Learning is about recovering.  We are flooded with information and we struggled to analyze the important bits and store them in memory. Then, when the most precious moment arrives, we recover those precocious stored bits to save us from ourselves.  On
the awful anniversary of 9/11, we now must begin to ask — “What have
we recovered?” — in the steaming, soulless pit that used to be the
World Trade Center.

Are we safer now than we were on 9/11?

Is the nation healthier and wealthier than we were then?

What values have been irreparably punctured?

Has our morality recovered from its rugged burning?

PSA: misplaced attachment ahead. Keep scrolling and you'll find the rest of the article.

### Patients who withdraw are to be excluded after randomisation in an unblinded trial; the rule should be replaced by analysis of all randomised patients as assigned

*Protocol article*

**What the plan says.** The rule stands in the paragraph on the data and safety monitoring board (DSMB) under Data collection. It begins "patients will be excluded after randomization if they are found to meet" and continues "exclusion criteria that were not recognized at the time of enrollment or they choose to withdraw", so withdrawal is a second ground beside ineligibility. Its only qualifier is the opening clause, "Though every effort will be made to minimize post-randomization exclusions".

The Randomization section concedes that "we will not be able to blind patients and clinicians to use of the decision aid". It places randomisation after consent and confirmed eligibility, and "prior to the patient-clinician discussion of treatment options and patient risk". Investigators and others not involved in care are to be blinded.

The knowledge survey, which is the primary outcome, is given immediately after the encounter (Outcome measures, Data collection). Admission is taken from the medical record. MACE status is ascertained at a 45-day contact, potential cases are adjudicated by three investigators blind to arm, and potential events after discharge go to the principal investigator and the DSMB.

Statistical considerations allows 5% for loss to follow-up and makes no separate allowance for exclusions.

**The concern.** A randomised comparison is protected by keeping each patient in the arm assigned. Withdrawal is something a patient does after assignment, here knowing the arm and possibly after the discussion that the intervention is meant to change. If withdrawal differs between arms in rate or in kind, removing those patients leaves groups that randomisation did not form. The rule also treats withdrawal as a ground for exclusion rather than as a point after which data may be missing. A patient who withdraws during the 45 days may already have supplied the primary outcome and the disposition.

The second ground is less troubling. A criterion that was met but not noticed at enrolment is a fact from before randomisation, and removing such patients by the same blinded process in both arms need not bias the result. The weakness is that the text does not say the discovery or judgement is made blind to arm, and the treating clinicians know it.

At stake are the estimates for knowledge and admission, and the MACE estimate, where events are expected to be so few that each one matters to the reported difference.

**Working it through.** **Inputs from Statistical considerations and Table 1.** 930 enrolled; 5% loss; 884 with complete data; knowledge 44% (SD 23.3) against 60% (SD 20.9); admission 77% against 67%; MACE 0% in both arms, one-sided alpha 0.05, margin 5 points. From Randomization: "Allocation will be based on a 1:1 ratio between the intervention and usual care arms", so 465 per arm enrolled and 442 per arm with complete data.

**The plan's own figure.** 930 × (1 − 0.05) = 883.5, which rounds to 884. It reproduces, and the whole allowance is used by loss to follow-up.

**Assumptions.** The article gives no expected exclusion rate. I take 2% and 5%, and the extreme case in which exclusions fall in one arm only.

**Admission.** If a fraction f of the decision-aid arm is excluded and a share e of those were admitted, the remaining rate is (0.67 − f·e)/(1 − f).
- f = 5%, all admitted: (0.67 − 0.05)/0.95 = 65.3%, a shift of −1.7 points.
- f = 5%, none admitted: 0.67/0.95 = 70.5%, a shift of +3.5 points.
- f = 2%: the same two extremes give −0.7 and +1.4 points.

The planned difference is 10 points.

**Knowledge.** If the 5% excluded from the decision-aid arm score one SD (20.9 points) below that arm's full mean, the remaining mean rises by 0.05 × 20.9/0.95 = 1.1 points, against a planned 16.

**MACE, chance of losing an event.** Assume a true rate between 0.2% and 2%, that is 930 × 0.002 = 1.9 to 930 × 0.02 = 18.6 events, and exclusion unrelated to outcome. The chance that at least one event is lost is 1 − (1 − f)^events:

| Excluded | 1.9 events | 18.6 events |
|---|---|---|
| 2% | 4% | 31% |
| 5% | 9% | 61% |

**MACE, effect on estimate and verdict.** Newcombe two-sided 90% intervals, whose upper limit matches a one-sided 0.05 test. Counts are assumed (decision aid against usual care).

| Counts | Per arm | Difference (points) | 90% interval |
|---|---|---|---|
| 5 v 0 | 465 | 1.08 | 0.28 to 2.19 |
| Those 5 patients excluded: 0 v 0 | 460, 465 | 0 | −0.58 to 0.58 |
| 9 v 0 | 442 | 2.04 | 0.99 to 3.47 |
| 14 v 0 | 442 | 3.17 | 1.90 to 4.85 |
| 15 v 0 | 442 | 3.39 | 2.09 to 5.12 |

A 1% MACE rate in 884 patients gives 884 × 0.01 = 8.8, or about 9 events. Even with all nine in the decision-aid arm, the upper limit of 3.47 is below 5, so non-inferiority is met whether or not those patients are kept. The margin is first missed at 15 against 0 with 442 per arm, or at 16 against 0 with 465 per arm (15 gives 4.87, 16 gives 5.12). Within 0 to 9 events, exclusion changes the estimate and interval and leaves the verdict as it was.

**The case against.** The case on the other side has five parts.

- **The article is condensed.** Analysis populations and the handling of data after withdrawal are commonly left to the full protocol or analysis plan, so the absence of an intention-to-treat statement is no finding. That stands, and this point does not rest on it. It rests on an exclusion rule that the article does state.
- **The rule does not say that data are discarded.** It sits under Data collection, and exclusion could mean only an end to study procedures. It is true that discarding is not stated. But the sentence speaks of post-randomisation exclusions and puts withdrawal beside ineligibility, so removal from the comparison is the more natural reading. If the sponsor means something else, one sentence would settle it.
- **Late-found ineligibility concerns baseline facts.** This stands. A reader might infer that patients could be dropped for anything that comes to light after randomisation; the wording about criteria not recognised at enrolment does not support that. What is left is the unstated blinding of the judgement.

When
we discuss the events of 9/11 with our students — we must always press
them to analyze the cause and effect for the event — even if that
process destroys our imperial high ground and threatens to sully the
perceived pristine image of our nation as a series of clusters of
cities on hills.

We must give our students the facts
tempered with an international reality — or in the end, we will have
wagered everything on death and continued to recover nothing alive at
all.

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